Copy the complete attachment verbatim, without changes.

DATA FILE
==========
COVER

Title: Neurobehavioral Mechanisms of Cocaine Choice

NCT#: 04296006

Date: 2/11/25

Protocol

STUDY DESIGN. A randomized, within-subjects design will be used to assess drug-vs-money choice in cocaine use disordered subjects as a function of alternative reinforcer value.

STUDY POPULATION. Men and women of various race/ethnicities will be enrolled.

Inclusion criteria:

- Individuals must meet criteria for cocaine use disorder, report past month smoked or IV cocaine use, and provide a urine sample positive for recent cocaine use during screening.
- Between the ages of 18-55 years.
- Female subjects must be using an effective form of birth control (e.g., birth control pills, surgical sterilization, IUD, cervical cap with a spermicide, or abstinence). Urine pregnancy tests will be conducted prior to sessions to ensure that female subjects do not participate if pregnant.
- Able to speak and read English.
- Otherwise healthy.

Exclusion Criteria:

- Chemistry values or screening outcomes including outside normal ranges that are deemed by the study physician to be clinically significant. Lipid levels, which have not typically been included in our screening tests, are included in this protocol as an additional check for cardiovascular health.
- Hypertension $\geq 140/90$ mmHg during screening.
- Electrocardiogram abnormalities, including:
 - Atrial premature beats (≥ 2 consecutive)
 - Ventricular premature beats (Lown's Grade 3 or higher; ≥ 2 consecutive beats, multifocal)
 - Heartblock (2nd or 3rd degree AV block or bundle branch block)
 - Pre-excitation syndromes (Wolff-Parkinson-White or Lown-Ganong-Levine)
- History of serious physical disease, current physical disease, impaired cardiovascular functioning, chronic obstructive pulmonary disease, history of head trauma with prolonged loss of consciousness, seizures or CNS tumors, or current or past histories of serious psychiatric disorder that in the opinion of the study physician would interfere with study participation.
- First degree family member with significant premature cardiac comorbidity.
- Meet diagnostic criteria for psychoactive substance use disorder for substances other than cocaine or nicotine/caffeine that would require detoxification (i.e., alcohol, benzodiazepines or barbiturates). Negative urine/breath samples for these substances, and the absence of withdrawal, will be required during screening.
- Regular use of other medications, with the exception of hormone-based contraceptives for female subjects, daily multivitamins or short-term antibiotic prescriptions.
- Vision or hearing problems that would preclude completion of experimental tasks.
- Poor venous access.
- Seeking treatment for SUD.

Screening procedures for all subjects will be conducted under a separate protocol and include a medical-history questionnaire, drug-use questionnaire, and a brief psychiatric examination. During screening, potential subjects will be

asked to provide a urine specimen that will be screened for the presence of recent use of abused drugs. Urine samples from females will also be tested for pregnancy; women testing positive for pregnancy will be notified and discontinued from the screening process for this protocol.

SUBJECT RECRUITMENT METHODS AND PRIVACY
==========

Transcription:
COVER

Title: Neurobehavioral Mechanisms of Cocaine Choice

NCT#: 04296006

Date: 2/11/25

Protocol

STUDY DESIGN. A randomized, within-subjects design will be used to assess drug-vs-money choice in cocaine use disordered subjects as a function of alternative reinforcer value.

STUDY POPULATION. Men and women of various race/ethnicities will be enrolled.

Inclusion criteria:

- Individuals must meet criteria for cocaine use disorder, report past month smoked or IV cocaine use, and provide a urine sample positive for recent cocaine use during screening.
- Between the ages of 18-55 years.
- Female subjects must be using an effective form of birth control (e.g., birth control pills, surgical sterilization, IUD, cervical cap with a spermicide, or abstinence). Urine pregnancy tests will be conducted prior to sessions to ensure that female subjects do not participate if pregnant.
- Able to speak and read English.
- Otherwise healthy.

Exclusion Criteria:

- Chemistry values or screening outcomes including outside normal ranges that are deemed by the study physician to be clinically significant. Lipid levels, which have not typically been included in our screening tests, are included in this protocol as an additional check for cardiovascular health.
- Hypertension $\geq 140/90$ mmHg during screening.
- Electrocardiogram abnormalities, including:
 - Atrial premature beats (≥ 2 consecutive)
 - Ventricular premature beats (Lown's Grade 3 or higher; ≥ 2 consecutive beats, multifocal)
 - Heartblock (2nd or 3rd degree AV block or bundle branch block)
 - Pre-excitation syndromes (Wolff-Parkinson-White or Lown-Ganong-Levine)
- History of serious physical disease, current physical disease, impaired cardiovascular functioning, chronic obstructive pulmonary disease, history of head trauma with prolonged loss of consciousness, seizures or CNS tumors, or current or past histories of serious psychiatric disorder that in the opinion of the study physician would interfere with study participation.
- First degree family member with significant premature cardiac comorbidity.
- Meet diagnostic criteria for psychoactive substance use disorder for substances other than cocaine or nicotine/caffeine that would require detoxification (i.e., alcohol, benzodiazepines or barbiturates). Negative urine/breath samples for these substances, and the absence of withdrawal, will be required during screening.
- Regular use of other medications, with the exception of hormone-based contraceptives for female subjects, daily multivitamins or short-term antibiotic prescriptions.
- Vision or hearing problems that would preclude completion of experimental tasks.
- Poor venous access.
- Seeking treatment for SUD.

Screening procedures for all subjects will be conducted under a separate protocol and include a medical-history questionnaire, drug-use questionnaire, and a brief psychiatric examination. During screening, potential subjects will be

asked to provide a urine specimen that will be screened for the presence of recent use of abused drugs. Urine samples from females will also be tested for pregnancy; women testing positive for pregnancy will be notified and discontinued from the screening process for this protocol.

SUBJECT RECRUITMENT METHODS AND PRIVACY